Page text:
The partnership, called Elevate, will offer Workplace by Facebook support for enterprise customers with a regulated and deskless workforce. Elevate offers customers access to ServiceRocket’s Moderation and Insights apps, which provide data on how Workplace by Facebook is used in the enterprise, alongside Talk Social to Me’s consulting services.
The majority of the 30,000 organizations that have adopted Workplace by Facebook are in industries that employ deskless workers, such as healthcare, retail and manufacturing. These organizations tend to have complex working environments comprised of hourly and part-time workers.
“We know that business value is best achieved when companies concerned with HIPAA, employee unions and large hourly populations can discover and respond immediately to business and social conversations,” Talk Social to Me CEO Carrie Basham Young said.
CPaaS gains ground for embedded video
Communications platform as a service (CPaaS) is becoming the deployment model of choice for embedded video, according to a report from video conferencing vendor Vidyo, based in Hackensack, N.J. The report surveyed 166 developers in 48 countries and found more than half of developers have implemented some form of video chat.
Developers looking to embed video into enterprise apps have four deployment models to consider:
a full internal development where the majority of the video technology is developed in-house;
commercially available software that is integrated as part of the deployment;
open source software that is used as is or customized by the developer; and
CPaaS, which embeds video via an API platform.
According to the report, early adopters of embedded video prefer open source and CPaaS deployment models. CPaaS is growing in popularity as 78% of respondents plan to use CPaaS for embedded video, with nearly half planning to use CPaaS in the next 12 months.
The top considerations for deploying CPaaS include the support for various devices and operating systems, WebRTC support, high availability and the ability to sustain calls over unreliable networks.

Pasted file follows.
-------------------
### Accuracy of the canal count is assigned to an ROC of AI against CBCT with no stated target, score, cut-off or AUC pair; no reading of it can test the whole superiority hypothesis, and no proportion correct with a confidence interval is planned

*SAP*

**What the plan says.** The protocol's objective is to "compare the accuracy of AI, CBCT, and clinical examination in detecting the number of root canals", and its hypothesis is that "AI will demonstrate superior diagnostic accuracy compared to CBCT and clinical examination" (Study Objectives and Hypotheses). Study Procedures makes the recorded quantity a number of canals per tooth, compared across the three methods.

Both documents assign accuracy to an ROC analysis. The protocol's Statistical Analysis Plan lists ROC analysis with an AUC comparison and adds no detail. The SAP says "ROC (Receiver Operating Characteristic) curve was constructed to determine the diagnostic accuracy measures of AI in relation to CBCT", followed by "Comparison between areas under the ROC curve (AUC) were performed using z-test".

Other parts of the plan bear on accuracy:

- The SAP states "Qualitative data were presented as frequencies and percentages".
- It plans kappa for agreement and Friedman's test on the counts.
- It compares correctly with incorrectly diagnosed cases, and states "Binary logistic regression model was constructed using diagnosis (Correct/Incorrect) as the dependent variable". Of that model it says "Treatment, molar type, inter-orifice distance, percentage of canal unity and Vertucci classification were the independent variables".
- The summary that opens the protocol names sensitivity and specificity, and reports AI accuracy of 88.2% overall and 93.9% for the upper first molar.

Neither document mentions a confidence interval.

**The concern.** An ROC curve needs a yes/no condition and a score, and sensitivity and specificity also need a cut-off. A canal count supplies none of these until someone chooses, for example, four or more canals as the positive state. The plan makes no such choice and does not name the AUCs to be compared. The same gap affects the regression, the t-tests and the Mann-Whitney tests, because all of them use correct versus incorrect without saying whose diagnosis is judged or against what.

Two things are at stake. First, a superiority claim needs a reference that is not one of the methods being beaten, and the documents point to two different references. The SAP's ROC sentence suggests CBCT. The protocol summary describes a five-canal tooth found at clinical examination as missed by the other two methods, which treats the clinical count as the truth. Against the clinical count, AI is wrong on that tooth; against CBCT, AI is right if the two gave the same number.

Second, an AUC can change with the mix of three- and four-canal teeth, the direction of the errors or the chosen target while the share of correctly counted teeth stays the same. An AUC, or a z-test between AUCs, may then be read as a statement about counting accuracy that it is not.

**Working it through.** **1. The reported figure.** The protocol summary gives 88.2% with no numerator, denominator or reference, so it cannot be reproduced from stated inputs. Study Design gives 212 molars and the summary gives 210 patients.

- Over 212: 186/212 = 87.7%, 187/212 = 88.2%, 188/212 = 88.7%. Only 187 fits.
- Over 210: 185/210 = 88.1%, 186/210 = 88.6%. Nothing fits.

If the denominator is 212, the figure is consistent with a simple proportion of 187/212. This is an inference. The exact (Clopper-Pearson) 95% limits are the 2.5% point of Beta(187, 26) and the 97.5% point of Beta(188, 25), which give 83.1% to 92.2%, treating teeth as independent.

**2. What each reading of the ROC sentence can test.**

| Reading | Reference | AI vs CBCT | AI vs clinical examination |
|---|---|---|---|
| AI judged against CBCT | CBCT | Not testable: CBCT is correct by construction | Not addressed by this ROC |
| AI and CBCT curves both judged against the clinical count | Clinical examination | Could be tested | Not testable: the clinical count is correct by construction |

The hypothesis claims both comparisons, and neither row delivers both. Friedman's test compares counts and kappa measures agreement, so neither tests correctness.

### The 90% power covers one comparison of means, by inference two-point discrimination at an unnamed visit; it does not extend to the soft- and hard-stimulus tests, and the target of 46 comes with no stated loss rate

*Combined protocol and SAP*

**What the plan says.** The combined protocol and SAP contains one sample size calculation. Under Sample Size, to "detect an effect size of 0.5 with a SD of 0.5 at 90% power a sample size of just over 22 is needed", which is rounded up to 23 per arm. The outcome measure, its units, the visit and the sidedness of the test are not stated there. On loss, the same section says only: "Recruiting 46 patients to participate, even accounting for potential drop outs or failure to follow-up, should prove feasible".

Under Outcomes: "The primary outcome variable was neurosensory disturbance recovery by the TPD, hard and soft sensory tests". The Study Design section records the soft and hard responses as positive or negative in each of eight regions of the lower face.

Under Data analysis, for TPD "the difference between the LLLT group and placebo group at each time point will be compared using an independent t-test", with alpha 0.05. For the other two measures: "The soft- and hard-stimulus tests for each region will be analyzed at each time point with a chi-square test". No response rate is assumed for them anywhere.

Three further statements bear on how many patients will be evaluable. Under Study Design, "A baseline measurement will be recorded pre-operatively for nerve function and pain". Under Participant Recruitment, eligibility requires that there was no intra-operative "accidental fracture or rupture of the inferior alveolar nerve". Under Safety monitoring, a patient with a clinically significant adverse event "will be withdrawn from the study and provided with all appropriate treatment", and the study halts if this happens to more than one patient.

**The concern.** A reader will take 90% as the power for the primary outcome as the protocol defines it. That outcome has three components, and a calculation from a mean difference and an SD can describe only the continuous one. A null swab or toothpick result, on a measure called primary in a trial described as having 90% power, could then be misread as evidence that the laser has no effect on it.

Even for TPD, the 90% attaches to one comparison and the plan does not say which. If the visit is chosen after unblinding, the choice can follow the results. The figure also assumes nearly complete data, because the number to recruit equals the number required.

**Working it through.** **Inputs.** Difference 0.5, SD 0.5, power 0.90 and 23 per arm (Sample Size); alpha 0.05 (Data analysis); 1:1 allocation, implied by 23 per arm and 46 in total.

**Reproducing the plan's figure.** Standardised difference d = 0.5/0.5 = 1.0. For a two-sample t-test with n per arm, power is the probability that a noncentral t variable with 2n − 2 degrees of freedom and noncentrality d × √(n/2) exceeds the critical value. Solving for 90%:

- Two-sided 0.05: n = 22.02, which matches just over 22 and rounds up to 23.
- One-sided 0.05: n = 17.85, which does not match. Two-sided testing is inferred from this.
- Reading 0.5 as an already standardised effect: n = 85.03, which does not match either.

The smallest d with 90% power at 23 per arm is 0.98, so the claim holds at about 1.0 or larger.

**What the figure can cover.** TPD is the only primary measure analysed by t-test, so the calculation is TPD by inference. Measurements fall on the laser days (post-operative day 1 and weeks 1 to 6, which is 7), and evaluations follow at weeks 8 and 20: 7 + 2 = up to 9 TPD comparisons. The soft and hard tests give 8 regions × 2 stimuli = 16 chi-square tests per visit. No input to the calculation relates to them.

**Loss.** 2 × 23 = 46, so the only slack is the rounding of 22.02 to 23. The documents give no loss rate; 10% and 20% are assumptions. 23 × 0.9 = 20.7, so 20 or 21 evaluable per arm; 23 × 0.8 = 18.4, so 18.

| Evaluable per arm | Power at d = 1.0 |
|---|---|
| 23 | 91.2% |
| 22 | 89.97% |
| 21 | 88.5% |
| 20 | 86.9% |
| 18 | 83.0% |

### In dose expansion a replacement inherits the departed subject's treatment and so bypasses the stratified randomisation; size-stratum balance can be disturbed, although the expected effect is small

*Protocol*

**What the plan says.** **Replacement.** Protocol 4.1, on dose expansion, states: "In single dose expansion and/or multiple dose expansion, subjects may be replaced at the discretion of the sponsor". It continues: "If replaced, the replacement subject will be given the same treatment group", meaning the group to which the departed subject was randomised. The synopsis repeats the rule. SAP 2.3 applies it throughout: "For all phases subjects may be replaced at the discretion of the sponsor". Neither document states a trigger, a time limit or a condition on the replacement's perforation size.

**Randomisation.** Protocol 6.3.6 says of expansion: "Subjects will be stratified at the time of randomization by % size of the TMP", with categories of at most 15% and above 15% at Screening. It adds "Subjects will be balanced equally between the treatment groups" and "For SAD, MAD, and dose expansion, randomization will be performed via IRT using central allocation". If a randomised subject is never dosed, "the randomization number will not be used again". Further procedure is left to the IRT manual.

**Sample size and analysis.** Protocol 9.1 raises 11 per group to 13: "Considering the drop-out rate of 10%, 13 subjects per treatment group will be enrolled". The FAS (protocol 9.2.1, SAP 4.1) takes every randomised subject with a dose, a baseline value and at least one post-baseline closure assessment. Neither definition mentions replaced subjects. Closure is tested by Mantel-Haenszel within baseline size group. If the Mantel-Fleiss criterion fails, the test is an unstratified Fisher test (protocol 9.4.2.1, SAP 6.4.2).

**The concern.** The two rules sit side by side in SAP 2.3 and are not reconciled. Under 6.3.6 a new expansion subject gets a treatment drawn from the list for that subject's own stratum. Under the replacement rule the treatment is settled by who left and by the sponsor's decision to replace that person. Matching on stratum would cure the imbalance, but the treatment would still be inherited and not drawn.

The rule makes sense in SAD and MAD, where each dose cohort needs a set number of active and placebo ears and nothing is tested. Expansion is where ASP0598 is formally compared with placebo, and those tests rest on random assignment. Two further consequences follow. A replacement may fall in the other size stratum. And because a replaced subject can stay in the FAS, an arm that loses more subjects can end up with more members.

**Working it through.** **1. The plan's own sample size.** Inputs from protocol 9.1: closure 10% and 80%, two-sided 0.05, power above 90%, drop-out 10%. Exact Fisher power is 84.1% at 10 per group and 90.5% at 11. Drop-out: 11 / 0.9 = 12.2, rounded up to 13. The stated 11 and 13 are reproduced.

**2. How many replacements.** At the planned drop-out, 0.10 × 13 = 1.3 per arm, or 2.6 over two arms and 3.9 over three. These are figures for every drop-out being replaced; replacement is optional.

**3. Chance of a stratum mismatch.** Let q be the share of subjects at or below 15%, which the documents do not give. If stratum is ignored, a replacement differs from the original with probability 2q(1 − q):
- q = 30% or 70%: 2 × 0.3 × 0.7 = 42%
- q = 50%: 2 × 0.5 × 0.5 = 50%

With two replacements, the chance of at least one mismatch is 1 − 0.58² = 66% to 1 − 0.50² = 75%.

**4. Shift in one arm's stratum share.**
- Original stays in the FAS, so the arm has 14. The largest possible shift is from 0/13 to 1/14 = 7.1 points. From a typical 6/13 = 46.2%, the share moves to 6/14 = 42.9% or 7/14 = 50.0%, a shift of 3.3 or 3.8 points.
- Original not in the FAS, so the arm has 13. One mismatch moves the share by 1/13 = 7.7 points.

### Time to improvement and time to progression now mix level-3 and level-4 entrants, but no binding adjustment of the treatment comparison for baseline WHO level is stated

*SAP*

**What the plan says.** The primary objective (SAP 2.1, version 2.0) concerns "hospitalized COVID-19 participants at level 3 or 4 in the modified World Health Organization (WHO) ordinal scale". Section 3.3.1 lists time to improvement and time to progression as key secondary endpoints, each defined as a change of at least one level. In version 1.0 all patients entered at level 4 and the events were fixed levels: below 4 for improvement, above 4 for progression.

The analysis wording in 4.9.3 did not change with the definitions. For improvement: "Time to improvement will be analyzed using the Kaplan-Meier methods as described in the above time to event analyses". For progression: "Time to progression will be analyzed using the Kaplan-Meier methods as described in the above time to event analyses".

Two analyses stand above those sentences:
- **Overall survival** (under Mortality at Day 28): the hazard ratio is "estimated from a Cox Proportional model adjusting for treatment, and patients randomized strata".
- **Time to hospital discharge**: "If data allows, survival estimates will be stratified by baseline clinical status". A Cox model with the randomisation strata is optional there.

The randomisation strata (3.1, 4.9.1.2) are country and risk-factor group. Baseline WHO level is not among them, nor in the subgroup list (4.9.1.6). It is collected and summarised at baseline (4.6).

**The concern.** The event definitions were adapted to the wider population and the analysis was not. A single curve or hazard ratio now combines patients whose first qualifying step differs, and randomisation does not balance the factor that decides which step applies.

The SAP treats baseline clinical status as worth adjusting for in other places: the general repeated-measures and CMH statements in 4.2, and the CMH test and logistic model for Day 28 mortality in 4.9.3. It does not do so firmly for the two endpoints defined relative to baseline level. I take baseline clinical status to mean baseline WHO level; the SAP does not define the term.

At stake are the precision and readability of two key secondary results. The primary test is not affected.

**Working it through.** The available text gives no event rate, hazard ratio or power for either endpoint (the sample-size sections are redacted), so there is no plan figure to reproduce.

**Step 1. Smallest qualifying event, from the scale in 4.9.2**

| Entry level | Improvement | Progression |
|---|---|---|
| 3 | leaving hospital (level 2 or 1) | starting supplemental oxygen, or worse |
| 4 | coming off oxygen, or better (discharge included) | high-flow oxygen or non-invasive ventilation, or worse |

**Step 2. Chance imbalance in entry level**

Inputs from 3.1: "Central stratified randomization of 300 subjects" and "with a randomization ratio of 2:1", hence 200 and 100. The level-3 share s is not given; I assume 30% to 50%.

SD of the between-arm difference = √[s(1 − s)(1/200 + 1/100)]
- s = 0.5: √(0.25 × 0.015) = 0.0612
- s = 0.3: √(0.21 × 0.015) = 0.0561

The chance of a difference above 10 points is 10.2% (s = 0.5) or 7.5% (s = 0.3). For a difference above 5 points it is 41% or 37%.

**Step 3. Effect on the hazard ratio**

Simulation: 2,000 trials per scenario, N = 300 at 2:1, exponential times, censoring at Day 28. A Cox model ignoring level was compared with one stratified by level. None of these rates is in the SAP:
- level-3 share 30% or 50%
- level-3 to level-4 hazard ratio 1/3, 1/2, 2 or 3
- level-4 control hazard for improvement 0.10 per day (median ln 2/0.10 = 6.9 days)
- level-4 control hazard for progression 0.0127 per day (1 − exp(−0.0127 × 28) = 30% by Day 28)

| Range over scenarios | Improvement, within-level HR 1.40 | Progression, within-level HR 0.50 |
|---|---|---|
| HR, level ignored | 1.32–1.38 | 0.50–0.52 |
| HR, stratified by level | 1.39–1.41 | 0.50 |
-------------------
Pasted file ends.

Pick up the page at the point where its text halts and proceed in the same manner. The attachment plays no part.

Administrators were greeted with a subdued December Patch Tuesday, a quiet end to what had been a somewhat tumultuous year early in 2017.
Of the 32 unique Common Vulnerabilities and Exposures (CVEs) that Microsoft addressed, just three patches were directly related to Windows operating systems. While not a critical exploit, the patch for CVE-2017-11885, which affects Windows client and server operating systems, is where administrators should focus their attention.
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The patch is for a Remote Procedure Call (RPC) vulnerability for machines with the Routing and Remote Access service (RRAS) enabled. RRAS is a Windows service that allows remote workers to use a virtual private network to access internal network resources, such as files and printers.
“Anyone who has RRAS enabled is going to want to deploy the patch and check other assets to make sure RRAS is not enabled on any devices that don’t use it actively to prevent the exploitation,” said Gill Langston, director of product management at Qualys Inc., based in Redwood City, Calif.
The attacker triggers the exploit by running a specially crafted application against a Windows machine with RRAS enabled.
“Once the bad actor is on the endpoint, they can then install applications and run code,” Langston said. “They establish a foothold in the network, then see where they can spread. The more machines you have under your control, the more ability you have to move laterally within the organization.”
In addition, desktop administrators should roll out updates promptly to apply 19 critical fixes that affect the Internet Explorer and Edge browsers, Langston said.